The Representative of Cyprus to the Fourth Commission of the United Nations General Assembly, Michalis Mavros, spoke on behalf of the Cypriot Government to the general debate of the 4th Commission for Comprehensive Review of the whole question of peacekeeping operations in all their aspects.
In his speech, Mr Mavros stressed that Cyprus supports United Nations Secretary-General call for a “comprehensive, modern and effective operational peace architecture, encompassing prevention, conflict resolution, peacekeeping, peacebuilding and long-term development – the peace ‘continuum”.
Mr Mavros added that Cyprus fully understands circumstances necessitate the reform of peacekeeping operations to a certain extent, as the continues of the 15 UN peacekeeping missions across the globe play a vital role and “should not fall hostage to motives of expediency or money-saving, since the current budget for peacekeeping operations accounts for only 0.5% of global military spending”.
Referring to the forthcoming UNFICYP assessment, as provided for in the July UN Security Council resolution, it has to be taken into account that the situation has not changed since 1974 as long as the foreign occupation of approximately 37% of the island’s territory continues. Therefore the continuation of UNFICYP’s presence under this mandate and scheme is essential. He also pointed out that UNFICYP is the least costly UN peacekeeping operation since it represents only 0.5% of the total budget of peacekeeping operations, since Cyprus and Greece cover almost 50% of the costs.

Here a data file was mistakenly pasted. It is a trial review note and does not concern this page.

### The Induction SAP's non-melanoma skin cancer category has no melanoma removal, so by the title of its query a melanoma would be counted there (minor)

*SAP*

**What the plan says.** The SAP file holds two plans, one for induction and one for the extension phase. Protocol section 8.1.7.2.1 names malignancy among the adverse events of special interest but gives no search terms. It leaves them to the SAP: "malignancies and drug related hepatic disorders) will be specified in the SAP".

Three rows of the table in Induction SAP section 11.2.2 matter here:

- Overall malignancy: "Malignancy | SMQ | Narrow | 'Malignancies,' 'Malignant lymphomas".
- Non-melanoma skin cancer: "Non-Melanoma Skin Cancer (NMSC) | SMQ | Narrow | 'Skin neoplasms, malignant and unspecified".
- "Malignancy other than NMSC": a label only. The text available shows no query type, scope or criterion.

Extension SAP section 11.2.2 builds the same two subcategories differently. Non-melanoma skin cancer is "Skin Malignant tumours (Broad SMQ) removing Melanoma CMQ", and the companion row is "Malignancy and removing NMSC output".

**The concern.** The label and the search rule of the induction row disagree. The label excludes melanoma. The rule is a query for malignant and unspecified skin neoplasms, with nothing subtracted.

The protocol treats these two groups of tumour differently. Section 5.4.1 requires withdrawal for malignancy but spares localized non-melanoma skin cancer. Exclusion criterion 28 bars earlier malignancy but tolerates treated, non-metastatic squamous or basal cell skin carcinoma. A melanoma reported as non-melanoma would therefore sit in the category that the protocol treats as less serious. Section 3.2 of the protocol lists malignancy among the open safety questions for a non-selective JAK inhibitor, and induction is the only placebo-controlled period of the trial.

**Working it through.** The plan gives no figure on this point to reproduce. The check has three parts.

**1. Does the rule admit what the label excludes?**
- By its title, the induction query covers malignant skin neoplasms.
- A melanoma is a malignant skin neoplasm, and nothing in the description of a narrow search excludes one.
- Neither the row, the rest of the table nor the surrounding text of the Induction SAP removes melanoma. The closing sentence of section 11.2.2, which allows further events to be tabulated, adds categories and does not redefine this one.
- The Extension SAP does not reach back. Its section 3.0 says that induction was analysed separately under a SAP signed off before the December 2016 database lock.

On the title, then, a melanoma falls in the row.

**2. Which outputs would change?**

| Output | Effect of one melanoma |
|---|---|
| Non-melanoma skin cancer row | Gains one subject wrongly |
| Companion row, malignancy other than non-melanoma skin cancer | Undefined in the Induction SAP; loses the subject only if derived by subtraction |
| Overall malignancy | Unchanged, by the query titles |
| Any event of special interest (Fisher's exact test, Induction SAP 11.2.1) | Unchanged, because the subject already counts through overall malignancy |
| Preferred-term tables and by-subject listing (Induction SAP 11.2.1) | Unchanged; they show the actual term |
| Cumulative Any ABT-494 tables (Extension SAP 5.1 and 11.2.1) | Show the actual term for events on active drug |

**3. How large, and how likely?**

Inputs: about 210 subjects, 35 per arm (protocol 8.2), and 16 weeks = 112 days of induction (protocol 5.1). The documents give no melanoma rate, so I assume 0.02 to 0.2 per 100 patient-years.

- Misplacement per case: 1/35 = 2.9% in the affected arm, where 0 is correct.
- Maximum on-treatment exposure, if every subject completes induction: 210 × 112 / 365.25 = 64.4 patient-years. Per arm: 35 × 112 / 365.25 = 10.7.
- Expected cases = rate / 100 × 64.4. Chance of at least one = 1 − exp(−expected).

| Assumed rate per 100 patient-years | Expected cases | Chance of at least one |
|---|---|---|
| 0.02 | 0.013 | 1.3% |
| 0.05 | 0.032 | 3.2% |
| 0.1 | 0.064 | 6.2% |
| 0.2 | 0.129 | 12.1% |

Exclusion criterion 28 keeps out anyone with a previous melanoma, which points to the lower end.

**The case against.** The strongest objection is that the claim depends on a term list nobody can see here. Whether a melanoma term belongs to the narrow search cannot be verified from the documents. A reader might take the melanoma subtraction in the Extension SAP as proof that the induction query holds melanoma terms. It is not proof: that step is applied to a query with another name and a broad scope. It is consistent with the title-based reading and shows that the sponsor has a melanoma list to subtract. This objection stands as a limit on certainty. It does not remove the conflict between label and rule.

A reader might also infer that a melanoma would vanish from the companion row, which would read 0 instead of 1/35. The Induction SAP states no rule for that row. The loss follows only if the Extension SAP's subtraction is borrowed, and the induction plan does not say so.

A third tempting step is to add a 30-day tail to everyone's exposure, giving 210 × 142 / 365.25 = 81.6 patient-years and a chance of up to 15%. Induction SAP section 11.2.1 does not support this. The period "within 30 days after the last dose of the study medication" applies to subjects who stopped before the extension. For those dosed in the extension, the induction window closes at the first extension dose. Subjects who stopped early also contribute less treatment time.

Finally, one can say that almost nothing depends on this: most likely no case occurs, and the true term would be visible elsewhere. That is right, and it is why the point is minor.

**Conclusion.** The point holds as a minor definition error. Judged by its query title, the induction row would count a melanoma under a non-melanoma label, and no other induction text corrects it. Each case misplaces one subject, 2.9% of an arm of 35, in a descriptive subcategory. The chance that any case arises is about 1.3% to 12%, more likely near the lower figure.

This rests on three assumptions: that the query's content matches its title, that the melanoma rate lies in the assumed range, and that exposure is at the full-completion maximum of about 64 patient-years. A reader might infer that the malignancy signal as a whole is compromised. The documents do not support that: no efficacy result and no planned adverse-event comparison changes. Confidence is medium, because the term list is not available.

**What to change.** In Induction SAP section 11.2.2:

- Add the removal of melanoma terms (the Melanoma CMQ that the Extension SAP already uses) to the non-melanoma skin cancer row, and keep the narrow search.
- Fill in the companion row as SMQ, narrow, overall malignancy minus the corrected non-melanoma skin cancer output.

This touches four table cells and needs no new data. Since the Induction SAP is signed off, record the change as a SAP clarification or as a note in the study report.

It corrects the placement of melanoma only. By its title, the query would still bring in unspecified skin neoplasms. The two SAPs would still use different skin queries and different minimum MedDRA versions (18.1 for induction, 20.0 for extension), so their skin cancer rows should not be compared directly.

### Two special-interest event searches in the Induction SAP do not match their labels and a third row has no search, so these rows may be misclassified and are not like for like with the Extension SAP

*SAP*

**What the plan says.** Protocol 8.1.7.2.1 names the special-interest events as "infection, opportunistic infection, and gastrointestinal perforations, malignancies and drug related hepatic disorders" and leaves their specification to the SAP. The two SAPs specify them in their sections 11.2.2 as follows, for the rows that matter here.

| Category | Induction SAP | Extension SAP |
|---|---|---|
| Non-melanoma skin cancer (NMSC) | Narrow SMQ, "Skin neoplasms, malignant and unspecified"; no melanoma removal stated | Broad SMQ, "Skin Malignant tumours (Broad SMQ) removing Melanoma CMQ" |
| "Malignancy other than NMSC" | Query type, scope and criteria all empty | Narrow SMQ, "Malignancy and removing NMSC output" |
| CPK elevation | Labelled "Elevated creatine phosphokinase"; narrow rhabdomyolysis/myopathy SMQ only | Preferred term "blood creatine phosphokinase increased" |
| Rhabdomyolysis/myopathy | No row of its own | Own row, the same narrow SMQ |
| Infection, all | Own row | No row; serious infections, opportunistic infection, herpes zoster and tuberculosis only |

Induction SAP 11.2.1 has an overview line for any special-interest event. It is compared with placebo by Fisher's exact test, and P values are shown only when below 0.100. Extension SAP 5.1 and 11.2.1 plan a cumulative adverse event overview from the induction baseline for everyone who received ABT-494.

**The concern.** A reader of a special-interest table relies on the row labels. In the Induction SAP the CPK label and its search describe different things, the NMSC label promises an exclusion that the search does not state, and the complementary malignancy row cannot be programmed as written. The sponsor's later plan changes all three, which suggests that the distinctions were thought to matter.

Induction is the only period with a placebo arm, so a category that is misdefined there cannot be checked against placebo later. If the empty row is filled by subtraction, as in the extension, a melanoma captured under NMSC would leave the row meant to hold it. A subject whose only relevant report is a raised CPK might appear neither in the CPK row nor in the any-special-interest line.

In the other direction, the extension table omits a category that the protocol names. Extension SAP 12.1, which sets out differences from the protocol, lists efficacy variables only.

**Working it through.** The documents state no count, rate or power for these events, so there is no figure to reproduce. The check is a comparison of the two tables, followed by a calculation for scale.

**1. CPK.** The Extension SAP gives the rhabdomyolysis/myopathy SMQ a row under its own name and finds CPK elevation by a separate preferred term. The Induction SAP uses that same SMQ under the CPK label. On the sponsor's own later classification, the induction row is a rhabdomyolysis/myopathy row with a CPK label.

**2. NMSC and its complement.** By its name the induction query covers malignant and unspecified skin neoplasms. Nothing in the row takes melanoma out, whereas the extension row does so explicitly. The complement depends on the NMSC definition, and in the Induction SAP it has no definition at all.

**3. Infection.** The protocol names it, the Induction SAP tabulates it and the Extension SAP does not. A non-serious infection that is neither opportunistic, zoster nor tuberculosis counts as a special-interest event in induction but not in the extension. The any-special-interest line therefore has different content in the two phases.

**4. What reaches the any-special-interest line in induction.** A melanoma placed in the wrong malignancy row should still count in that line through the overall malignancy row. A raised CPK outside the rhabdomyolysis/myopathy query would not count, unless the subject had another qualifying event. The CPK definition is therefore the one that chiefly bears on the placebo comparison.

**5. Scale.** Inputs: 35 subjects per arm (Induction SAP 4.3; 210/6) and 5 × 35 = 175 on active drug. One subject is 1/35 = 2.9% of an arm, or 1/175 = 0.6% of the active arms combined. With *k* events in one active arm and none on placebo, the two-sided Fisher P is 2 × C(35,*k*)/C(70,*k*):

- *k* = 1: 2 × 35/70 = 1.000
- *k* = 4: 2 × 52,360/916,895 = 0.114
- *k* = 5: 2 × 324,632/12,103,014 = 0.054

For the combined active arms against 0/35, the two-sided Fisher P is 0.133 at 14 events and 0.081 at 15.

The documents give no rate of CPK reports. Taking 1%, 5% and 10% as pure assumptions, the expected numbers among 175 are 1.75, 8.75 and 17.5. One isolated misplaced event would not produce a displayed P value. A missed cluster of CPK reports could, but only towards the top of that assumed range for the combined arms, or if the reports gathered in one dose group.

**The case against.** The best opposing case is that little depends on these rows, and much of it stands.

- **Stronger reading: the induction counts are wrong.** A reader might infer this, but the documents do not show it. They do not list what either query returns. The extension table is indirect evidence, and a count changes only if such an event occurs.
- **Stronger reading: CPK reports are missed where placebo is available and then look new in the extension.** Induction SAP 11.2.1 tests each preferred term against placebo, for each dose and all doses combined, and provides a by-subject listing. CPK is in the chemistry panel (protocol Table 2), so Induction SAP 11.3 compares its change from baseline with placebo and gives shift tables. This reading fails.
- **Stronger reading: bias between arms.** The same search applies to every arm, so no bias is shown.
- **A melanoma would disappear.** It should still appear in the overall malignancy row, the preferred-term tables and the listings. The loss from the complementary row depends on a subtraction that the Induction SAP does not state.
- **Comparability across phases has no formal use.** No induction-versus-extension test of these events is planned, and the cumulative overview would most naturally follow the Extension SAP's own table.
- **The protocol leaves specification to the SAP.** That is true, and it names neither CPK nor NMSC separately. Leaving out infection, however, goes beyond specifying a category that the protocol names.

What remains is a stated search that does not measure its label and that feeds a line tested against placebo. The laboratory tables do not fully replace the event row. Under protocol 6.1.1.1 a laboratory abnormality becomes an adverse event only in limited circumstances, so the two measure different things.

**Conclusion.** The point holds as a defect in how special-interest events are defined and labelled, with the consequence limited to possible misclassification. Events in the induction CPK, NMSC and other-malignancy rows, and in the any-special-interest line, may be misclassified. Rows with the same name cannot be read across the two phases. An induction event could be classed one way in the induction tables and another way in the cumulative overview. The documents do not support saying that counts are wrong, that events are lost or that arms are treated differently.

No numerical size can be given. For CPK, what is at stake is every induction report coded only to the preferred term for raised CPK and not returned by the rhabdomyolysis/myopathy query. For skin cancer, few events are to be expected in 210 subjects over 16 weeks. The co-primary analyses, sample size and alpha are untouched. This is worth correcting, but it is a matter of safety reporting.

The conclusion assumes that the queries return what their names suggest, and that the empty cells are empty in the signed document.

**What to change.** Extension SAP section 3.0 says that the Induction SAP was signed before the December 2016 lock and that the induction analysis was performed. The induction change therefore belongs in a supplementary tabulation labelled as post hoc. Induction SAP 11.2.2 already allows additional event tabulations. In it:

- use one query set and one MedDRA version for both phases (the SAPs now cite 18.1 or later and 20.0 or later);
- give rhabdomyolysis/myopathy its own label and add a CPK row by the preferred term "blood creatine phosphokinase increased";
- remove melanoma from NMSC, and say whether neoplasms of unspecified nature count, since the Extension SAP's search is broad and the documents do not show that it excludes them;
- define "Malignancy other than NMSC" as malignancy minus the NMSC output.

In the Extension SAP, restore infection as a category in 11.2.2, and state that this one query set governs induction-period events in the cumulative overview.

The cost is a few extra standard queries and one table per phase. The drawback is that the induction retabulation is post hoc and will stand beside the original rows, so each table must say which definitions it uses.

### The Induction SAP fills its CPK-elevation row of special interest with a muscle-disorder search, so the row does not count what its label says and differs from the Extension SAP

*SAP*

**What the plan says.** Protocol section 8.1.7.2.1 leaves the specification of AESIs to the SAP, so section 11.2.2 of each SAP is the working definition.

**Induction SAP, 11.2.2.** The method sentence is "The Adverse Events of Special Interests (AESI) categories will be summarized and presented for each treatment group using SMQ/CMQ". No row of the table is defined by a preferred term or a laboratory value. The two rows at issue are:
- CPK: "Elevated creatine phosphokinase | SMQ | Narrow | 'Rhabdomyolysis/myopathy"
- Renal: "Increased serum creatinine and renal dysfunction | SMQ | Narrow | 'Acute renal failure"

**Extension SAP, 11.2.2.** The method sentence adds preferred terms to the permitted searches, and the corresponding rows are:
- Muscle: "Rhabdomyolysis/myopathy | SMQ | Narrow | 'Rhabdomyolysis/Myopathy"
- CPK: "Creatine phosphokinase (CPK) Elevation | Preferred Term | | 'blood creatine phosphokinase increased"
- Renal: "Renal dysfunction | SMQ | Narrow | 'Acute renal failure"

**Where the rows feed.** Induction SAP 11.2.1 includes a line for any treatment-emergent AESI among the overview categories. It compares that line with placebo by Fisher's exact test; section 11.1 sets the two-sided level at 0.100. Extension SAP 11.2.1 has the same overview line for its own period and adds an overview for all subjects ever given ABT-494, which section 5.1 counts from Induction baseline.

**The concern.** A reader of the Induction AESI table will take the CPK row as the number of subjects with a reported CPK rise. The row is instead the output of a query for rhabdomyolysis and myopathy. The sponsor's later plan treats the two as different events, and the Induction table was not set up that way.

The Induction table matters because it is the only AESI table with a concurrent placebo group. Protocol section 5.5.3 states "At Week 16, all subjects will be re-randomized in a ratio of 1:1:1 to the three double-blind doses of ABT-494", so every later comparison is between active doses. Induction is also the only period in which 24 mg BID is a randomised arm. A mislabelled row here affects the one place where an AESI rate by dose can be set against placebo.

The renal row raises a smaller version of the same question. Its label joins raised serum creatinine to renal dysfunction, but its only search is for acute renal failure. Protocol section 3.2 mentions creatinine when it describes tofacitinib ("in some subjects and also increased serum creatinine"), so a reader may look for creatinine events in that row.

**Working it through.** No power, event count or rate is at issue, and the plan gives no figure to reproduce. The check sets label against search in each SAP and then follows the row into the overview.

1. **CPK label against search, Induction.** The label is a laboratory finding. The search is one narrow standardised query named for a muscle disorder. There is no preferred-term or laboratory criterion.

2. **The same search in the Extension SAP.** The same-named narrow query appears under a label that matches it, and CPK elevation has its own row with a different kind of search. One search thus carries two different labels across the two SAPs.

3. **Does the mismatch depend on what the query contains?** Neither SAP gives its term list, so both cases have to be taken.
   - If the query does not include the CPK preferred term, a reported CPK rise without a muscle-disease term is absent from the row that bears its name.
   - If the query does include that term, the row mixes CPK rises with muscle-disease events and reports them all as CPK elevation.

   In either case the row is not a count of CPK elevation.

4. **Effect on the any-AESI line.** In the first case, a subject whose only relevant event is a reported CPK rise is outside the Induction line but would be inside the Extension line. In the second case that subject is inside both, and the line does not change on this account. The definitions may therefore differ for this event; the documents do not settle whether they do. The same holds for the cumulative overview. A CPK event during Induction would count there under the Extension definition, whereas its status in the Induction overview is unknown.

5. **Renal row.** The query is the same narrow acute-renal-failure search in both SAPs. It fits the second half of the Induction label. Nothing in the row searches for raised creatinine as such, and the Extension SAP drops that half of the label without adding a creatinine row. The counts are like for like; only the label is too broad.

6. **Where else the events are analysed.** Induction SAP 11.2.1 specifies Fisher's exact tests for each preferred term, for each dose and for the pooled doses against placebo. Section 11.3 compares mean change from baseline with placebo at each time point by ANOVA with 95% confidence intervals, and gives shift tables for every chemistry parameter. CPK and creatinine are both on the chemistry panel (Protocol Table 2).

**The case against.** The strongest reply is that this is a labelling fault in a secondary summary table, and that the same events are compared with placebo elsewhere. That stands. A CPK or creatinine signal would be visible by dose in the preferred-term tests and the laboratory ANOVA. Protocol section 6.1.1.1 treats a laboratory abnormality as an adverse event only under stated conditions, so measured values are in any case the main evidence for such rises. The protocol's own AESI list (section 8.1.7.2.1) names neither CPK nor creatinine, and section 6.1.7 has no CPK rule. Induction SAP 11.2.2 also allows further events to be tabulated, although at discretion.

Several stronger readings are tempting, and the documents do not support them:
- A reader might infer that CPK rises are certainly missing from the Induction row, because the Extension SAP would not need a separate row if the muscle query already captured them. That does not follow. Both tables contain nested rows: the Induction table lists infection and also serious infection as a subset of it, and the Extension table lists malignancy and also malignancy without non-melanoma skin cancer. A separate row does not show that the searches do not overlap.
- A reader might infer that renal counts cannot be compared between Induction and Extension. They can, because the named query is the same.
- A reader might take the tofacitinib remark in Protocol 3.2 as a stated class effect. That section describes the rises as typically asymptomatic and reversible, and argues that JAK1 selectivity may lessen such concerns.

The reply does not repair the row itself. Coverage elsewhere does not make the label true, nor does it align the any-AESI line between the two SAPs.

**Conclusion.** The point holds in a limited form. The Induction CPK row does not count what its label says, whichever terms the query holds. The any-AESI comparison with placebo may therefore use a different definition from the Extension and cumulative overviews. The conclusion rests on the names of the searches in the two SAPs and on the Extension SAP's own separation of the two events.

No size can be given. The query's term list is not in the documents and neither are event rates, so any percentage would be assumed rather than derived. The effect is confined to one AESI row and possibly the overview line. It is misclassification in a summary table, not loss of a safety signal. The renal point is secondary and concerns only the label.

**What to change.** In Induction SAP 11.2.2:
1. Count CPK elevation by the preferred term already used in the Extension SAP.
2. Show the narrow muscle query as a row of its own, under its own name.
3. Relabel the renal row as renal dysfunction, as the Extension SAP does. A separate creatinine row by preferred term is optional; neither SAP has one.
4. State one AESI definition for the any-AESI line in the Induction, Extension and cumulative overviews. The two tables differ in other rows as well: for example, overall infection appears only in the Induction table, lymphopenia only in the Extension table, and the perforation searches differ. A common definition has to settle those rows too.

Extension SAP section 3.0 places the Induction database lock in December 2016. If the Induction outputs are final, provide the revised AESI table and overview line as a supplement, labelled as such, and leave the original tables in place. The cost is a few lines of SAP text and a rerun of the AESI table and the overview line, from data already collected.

Further, Mr Mavros underlined also that the UNFICYP review process should concentrate on how the Mission should be best formulated to apply the existing mandate on the basis of an exclusively rigorous and documented assessment of the outcome of UNFICYP’s activities as the relevant provision of the Security Council’s decision.
He also argued that, although the Cyprus problem has not yet been resolved, the situation on the ground and the prospect of peace would be worse without the involvement of the United Nations and that the United Nations remains and should remain the driving force behind the efforts to reunify Cyprus.
Finally, Mr Mavros reiterated Cyprus’ commitment to cooperate with all UN member states for “an enhanced peace architecture that will ensure increased effectiveness with optimal use of the organization’s resources, while taking into account the particularities of each conflict or country”./IBNA